“Regulators refuse to provide even the most basic information about the extent of the abuses that were uncovered,” said Cummings in a statement.

“Since federal regulators now plan to rely on these banks to determine payouts and deliver settlement funds to borrowers, we need an Independent Monitor to bring transparency and accountability to this process,” Cummings added.

The foreclosure settlement has encountered several issues since its inception.

It actually began as a process that allowed borrowers to request free foreclosure reviews with the possibility of restitution if problems were found. Complications and lack of participation killed the program, making way for the mass settlement.

Payments, ranging from $300 to $125,000, have been mailed out by banks through a consultant, Rust, since mid-April.

Borrowers can call Rust at (888) 952-9105 if they have any questions about possible payment or payment issues.

Email me: | Tweet me: @LilyShumLeung. | Facebook me. | Subscribe to this blog.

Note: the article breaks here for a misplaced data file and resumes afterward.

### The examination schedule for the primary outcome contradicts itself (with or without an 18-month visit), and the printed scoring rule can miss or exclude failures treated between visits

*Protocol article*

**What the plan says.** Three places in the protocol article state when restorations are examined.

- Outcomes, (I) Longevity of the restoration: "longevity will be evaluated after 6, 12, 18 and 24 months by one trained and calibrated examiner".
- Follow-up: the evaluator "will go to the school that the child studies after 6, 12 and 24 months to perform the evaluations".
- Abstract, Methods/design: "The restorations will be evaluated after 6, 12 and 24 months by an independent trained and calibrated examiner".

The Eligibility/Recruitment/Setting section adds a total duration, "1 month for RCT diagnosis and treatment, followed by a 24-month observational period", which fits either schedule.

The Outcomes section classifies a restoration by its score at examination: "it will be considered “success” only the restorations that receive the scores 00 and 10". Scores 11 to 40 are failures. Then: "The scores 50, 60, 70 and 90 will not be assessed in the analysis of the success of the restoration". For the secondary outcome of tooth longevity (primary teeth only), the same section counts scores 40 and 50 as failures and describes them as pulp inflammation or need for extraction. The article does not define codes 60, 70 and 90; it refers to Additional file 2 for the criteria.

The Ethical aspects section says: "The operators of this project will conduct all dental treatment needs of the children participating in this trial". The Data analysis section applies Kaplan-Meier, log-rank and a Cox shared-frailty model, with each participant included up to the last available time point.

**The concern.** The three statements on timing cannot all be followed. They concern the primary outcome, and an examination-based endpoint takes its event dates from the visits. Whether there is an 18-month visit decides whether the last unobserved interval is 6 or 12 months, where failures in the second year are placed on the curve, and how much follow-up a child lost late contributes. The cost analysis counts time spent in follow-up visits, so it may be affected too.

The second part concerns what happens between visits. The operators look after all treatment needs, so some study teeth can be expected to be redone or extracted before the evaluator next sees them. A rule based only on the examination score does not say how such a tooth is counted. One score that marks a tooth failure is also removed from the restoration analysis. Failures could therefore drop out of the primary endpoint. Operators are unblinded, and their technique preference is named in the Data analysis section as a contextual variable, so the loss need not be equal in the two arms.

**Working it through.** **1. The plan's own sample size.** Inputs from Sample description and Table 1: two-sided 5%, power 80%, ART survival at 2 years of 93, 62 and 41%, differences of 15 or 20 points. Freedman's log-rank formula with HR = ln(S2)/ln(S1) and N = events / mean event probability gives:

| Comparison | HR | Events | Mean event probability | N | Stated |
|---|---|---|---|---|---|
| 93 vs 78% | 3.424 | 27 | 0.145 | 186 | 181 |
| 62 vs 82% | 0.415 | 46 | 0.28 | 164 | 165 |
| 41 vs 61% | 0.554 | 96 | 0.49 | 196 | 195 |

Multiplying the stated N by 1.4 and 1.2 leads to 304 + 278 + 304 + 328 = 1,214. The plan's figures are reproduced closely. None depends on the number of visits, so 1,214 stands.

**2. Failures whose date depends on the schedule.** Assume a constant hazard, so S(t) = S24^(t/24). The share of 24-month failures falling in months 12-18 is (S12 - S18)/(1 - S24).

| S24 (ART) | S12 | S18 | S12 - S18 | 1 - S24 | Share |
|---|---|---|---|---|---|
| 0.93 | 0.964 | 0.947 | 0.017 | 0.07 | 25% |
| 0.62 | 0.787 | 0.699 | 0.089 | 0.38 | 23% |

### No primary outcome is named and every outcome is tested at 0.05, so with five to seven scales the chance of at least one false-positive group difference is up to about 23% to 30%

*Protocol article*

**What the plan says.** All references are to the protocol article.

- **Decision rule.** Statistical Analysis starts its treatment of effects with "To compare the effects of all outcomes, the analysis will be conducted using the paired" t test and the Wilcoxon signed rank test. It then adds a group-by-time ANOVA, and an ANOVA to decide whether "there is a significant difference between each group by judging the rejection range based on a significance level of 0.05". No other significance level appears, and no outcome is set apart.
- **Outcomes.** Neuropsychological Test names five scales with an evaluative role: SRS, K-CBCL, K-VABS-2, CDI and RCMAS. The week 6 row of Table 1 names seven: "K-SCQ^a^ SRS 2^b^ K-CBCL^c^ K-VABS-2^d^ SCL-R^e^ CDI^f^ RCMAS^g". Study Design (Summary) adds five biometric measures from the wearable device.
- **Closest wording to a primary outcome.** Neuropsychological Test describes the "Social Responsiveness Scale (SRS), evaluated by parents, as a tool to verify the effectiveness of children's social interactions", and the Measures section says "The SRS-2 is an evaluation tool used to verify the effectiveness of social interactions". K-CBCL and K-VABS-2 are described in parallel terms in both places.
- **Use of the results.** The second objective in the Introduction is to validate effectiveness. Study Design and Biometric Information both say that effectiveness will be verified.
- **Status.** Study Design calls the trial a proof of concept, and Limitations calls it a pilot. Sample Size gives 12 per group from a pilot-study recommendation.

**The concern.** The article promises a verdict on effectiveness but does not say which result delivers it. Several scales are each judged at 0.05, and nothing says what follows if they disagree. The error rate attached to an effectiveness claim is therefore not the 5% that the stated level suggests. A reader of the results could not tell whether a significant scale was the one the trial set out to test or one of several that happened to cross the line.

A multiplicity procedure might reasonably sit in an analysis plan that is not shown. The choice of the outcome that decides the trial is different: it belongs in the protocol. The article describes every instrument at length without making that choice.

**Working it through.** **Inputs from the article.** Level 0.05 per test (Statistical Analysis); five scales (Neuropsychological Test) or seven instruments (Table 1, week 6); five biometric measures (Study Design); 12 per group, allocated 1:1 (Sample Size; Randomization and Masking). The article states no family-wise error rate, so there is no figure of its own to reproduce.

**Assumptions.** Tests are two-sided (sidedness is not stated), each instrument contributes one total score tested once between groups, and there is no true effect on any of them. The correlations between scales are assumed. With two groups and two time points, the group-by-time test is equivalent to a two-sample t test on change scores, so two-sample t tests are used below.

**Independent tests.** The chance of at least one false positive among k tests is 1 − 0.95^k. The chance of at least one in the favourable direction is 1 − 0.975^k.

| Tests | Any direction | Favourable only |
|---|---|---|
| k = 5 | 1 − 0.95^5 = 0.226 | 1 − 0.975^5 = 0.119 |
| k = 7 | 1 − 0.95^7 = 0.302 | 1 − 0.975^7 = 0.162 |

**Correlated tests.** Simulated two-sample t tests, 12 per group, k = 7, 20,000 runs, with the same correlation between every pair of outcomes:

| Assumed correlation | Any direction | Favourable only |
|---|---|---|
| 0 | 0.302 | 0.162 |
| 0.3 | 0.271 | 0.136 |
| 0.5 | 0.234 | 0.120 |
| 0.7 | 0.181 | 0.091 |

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CalHFA Receives $1.3M in Federal Funding to Help Homeowners Avoid …

(Source: CalHFA) - SACRAMENTO – The California Housing Finance Agency (CalHFA) today announced that it will receive nearly $1.3 million in additional federal dollars to provide free counseling to homeowners struggling to avoid foreclosure. This is the seventh federal grant to CalHFA and its long-time partner in this effort, the Rural Community Assistance Corporation.

The additional $1.3 million will support statewide efforts to provide counseling services to homeowners struggling to pay their mortgages. In total, the state has received more than $19 million since 2008 and helped more than 76,000 families. This additional grant will help provide counseling for 6,100 families.

“While the housing market is rebounding in many parts of California, many who purchased their homes years ago are still struggling to hold on to those homes,” said Claudia Cappio, Executive Director of CalHFA. “We appreciate the opportunity to continue this critical counseling program, one of several ongoing efforts we are involved with to help struggling homeowners in our state.”

The grant was provided by funds from the National Foreclosure Mitigation Counseling Program. The National Foreclosure Mitigation Counseling Program is administered through a competitive application process by Neighbor Works® America, within guidelines defined by Congressional legislation.